Which NFL Teams Are Allowing Fans in Stadiums This Season?

The upcoming NFL season will be distinctly different to any of its predecessors due to the lack of fans in attendance.

Social distancing measures imposed to curb the novel coronavirus pandemic mean most of the league's 32 franchises will play behind closed doors for the foreseeable future, while some—like the Las Vegas Raiders and the Washington Football Team—have ruled out welcoming fans at all until next season. Other venues will operate at a reduced capacity at least for the time being.

Here's where all 32 teams currently stand ahead of Week 1 of the 2020 season.

AFC East

Buffalo Bills

Last month, the Bills announced their first two home games of the season—against the New York Jets on September 13 and the Los Angeles Rams two weeks later—will be played behind closed doors.

Miami Dolphins

The Dolphins are a notable exception this season as a limited number of fans will be allowed inside Hard Rock Stadium. The venue, which hosted Super Bowl LIV back in February, will host a maximum of 13,000 fans—20 percent of capacity—for the Dolphins' season opener against the Buffalo Bills on September 20.

Spectators will be placed in socially-distanced seating and will be asked to wear masks.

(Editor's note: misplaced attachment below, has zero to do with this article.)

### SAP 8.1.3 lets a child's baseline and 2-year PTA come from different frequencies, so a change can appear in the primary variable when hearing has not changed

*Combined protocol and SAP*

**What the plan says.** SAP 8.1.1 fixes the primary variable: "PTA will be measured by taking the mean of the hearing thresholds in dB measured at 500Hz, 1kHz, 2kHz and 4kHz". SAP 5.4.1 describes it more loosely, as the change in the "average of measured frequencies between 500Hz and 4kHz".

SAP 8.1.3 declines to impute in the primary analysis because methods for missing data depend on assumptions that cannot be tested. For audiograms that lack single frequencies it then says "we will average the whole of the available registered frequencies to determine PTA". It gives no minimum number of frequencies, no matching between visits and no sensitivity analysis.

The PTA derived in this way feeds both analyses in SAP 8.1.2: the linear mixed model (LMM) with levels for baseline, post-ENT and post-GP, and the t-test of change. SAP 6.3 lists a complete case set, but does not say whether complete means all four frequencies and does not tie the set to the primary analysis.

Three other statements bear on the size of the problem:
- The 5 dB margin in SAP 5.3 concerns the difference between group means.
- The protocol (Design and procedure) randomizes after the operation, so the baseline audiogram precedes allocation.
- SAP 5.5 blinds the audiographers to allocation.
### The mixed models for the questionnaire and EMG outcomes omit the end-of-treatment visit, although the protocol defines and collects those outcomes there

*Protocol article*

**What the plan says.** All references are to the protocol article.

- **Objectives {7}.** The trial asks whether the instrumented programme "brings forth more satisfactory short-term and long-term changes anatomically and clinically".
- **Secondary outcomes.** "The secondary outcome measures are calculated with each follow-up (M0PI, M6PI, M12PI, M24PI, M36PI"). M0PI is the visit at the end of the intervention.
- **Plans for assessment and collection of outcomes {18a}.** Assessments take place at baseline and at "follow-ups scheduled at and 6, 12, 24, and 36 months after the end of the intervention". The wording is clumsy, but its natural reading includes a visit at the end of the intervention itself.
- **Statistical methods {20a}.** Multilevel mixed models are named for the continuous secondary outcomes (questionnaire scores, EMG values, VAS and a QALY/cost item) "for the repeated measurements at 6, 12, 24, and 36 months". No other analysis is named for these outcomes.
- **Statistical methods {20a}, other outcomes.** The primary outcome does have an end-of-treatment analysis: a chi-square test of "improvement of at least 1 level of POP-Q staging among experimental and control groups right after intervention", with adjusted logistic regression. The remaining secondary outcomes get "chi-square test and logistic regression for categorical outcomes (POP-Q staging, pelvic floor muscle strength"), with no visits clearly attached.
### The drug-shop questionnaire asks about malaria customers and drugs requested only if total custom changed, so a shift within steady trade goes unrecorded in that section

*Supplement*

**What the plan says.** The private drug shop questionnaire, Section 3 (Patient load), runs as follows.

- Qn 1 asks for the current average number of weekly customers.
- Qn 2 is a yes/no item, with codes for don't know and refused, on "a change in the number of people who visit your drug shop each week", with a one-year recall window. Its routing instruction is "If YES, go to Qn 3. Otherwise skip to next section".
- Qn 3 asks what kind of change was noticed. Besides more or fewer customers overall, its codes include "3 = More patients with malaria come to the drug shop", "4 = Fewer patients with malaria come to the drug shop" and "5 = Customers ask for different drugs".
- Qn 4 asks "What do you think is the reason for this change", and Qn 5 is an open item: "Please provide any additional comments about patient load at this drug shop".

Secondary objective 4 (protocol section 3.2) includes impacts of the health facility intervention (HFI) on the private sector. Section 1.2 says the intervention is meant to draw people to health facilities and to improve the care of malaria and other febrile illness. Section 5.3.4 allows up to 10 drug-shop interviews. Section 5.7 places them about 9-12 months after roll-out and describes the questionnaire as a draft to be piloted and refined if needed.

New England Patriots

The Patriots won't allow fans inside Gillette Stadium at least until the end of September, meaning their games against the Miami Dolphins on September 13 and the Las Vegas Raiders two weeks later will both be played behind closed doors.

Team officials have told ESPN they are hopeful the situation may change later in the season.

New York Jets

MetLife Stadium will be empty for the foreseeable future after New Jersey Gov. Phil Murphy announced in July that no outdoor gatherings would be allowed due to "continued concerns for the health and safety of fans."

New England Patriots, Gillette Stadium
A general view of Gillette Stadium before the game between the New England Patriots and the Cleveland Browns at Gillette Stadium on October 27, 2019 in Foxborough, Massachusetts. Omar Rawlings/Getty

AFC North

Baltimore Ravens

In July, the Ravens put forward plans to host 14,000 fans at the 71,008-capacity M&T Bank Stadium, with a new proposal to allow 7,500 fans submitted last month. Neither has come to pass and the Ravens will play behind closed doors for "at least the initial part" of the season.

Cincinnati Bengals

Last month the State of Ohio turned down a request for an exemption waiver from the Bengals to allow fans at games, meaning Paul Brown Stadium will remain empty at least for the first few weeks of the season.

Cleveland Browns

The Browns are hopeful they can operate FirstEnergy Stadium at 20 percent capacity for their home opener against the Cincinnati Bengals on September 17. The proposal include socially-distanced seats and plans to sell tickets in what the franchise described as "pods of known fans"—groups of up to 10 people who are closely familiar with each other and who would be allowed to sit together.

Pittsburgh Steelers

Late last month, the Steelers confirmed their first two games at Heinz Field—against the Denver Broncos on September 20 and against the Houston Texans a week later—will be played behind closed doors.

AFC South

Houston Texans

Fans will not be allowed inside NRG Stadium for the Texans' home opener on September 20 and it remains to be seen whether the policy will be changed by the time the Texans host the Minnesota Vikings on October 5.